Revell has finally given us a new tool Deuce Roadster in the form of the Stacy David Rat Roaster. Just in time, too, as the old highboy roadster kit has become quite scarce. Recently, when I was at the NNL West there were absolutely none of the old kit to be found! So the Rat Roaster is what we will have going forward.
I must admit to mixed feelings about this kit. The 1:1 is highly stylized, a very contemporary vision of a 60s style 32 Ford highboy roadster. Definitely one mans taste, with its massive exhausts and intake trumpets, the B&M blower, the polished bare metal chrome molding along the bodyline, and the oval ports atop the hood. Unfortunately, many of these details are not to my taste, and some, like the hood top ports, are not easily undone without either extensive bodywork or reaching into the parts box. The interior, too, is aggressively done and very much in the modern style. But it is more to my taste than some of the other details. So I decided I would do a version of the Rat Roaster, keeping the details that I like and changing the details that I dont like. This isnt a backdating of the car, but rather a revisiting of the basic style of the 1:1, toning down some of the details, and emphasizing some of the others.
To start with I was surprised to see that the holes in the interior were missing from the kit. At first I thought Revell had wimped out by leaving the holes filled and including decals to indicate the dark areas on the original car. But more close examination of the 1:1 indicates that these holes are not holes at all, but indentations which are then filled with padded upholstery material. In my minds eye I wanted holes. So I drilled out all the holes so they are now holes, period.
My vision of the interior was more along the lines of a bare metal look with just a smattering of upholstery. So I decided on finishing it out in Testors Aluminum Plate Metalizer with the black diamond pattern panels of the 1:1. To emphasize this look I have replaced the kit seats with drilled out resin items from ThePartsBox.com, again finished in Aluminum Plate.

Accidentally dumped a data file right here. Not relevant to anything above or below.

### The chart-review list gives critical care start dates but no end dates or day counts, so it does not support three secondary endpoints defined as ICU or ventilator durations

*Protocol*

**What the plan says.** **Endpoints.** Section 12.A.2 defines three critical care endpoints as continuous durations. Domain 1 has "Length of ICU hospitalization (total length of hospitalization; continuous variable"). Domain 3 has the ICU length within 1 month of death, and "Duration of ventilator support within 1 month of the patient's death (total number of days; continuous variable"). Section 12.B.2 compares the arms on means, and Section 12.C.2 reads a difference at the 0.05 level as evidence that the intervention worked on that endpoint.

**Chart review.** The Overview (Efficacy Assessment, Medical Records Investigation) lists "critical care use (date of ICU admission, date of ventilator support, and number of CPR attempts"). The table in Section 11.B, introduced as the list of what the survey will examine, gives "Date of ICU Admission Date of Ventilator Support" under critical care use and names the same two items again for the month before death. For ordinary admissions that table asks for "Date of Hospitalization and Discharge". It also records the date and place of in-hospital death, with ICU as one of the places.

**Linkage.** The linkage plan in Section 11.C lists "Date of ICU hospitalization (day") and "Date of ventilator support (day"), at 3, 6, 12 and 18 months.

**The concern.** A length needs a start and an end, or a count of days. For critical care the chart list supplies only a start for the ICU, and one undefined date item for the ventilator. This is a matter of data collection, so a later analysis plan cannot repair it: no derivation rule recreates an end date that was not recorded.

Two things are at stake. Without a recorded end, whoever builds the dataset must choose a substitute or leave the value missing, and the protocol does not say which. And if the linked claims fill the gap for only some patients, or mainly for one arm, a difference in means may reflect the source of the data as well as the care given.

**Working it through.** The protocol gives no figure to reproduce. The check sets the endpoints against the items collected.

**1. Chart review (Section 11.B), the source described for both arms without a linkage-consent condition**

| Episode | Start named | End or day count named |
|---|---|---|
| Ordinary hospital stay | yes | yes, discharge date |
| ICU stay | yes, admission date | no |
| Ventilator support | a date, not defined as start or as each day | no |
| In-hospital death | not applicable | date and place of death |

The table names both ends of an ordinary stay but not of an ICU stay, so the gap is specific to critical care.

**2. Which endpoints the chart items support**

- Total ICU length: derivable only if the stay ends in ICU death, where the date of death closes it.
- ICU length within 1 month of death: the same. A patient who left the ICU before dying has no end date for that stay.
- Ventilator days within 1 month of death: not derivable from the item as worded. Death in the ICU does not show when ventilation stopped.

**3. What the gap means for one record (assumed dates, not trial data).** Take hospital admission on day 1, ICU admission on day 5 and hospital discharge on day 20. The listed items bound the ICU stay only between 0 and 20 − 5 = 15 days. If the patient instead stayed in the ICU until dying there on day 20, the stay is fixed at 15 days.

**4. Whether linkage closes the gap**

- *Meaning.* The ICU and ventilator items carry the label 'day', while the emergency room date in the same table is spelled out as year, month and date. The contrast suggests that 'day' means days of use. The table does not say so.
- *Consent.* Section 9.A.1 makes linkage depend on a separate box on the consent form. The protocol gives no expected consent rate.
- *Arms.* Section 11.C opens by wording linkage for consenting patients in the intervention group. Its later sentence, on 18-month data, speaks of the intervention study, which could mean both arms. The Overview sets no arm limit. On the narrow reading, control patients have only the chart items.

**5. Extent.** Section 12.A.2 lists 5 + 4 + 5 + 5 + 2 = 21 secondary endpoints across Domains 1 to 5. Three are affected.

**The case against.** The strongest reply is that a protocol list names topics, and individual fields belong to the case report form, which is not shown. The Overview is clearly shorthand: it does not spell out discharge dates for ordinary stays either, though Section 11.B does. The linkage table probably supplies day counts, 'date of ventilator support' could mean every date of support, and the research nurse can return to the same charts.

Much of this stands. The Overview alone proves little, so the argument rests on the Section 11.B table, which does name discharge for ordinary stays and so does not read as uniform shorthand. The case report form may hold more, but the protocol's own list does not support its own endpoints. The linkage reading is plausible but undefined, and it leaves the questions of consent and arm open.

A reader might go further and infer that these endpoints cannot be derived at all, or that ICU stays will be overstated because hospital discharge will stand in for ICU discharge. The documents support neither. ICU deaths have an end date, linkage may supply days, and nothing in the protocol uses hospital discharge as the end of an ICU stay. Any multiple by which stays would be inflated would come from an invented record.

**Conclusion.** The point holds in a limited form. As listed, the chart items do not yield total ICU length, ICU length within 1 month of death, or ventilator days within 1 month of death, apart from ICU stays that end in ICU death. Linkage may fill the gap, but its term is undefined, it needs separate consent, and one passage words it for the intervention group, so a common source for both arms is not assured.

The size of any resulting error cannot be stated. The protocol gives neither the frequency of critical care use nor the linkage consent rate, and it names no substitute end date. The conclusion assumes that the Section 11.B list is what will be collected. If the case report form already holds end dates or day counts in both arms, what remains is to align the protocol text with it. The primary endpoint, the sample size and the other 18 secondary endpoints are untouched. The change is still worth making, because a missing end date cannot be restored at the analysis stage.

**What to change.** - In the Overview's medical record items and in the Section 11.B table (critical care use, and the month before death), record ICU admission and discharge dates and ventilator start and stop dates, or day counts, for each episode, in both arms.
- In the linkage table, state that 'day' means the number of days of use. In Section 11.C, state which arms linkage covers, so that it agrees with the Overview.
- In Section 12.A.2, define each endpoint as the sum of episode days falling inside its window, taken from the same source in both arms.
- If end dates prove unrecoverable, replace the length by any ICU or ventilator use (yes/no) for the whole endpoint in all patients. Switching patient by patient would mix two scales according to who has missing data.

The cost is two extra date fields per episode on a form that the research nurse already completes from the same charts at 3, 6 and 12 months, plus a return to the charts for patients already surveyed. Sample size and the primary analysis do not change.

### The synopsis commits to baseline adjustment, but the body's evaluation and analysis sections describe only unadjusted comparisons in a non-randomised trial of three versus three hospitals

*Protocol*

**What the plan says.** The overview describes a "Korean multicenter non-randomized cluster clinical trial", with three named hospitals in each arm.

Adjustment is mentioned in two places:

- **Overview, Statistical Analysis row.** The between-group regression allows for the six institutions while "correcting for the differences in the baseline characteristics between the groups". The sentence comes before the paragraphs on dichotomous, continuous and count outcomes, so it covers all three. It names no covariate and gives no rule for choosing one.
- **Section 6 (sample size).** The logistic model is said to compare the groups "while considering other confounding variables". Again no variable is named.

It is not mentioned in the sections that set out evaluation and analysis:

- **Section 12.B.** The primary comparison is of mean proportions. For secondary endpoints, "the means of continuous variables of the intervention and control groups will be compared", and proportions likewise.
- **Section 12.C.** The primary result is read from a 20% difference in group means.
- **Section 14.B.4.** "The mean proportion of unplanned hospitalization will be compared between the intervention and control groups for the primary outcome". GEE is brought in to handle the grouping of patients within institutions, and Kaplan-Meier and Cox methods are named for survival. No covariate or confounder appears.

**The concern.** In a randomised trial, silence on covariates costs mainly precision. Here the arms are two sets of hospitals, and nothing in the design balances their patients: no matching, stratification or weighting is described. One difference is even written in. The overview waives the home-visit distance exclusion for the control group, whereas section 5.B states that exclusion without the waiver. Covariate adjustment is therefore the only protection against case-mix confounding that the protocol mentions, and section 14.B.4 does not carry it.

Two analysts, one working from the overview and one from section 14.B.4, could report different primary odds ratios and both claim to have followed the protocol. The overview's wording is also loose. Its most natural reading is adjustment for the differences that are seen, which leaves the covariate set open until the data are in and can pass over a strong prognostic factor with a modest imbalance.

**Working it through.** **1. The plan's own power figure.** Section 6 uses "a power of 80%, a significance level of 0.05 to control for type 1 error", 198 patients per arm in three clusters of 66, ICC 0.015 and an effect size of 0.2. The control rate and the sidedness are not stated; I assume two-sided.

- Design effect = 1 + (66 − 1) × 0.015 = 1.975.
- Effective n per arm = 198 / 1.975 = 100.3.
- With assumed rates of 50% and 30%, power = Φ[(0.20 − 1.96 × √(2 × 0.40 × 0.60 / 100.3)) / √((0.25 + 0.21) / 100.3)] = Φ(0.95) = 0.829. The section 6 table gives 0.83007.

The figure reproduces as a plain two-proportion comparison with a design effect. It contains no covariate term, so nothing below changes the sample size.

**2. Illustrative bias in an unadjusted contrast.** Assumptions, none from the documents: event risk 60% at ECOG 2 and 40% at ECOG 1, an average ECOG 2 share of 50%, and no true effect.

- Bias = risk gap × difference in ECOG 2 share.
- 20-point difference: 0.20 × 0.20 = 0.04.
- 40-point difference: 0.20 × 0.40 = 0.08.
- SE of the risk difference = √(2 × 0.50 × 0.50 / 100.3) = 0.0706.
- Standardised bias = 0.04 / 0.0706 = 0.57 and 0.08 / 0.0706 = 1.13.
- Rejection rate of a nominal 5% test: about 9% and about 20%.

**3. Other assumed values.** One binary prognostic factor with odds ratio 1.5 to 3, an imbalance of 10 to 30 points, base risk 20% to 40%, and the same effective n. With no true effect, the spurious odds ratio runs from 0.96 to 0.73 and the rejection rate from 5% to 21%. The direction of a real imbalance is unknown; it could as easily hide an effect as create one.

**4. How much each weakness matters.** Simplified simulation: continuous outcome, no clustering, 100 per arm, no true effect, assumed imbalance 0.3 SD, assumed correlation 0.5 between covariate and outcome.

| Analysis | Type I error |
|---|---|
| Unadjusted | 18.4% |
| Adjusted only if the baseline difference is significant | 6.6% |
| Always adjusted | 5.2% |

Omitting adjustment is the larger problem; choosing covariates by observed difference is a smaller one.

One of the most successful details of the 1:1, something which Revell has translated quite well in kit form, are the wheels and tires. To give the wheels a bit more realism I painted out the centers in Metalizer Stainless Steel to mimic the finish on the 1:1.
These details have set the tone of the overall look. Ill keep as much of the rest of the car as I can, sticking with the kit Small Block Chevy, but changing the hood to a more stock appearing one. The blower is a problem for me, lacking definition and personality, so Im looking into alternate carburetion and/or blower setups (GMC 671, a brace of 97s, injection? not decided yet). The exhausts are problematic too. Do I keep them to emphasize the link with the 1:1, do I refinish them to tone down the kit chrome, do I substitute block huggers for them and go with full side panels, or do I build out a set of Limefires (which I have started on)? Again Im not sure.
Meanwhile, Ive settled on a color. At first I considered a deep red metallic, but it didnt go all that well with the strong silver and black interior. Then I considered a black car, but I decided it would just be too black all over. So Ive gone with a rich, deep blue metallic, Duplicolor Nightshadow Pearl, applied over white primer and a silver metallic base for a candy effect. Below is a color check I did.
I think the overall look will be far more conservative than the 1:1, but Im trying to avoid backdating this car too much, partially because Im planning a straight-up traditional highboy for later this year, complete with buggy spring rear end, juice brakes, either flathead or early OHV power, tuck and roll interior, etc. That car will almost certainly be done in black, another reason I wanted to avoid black for this one.
As usual, this build is somewhat of an improvisation, so well see where it takes me. In the meantime
Thanx for loookin,
Edited by Bernard Kron, 31 March 2013 - 05:12 PM.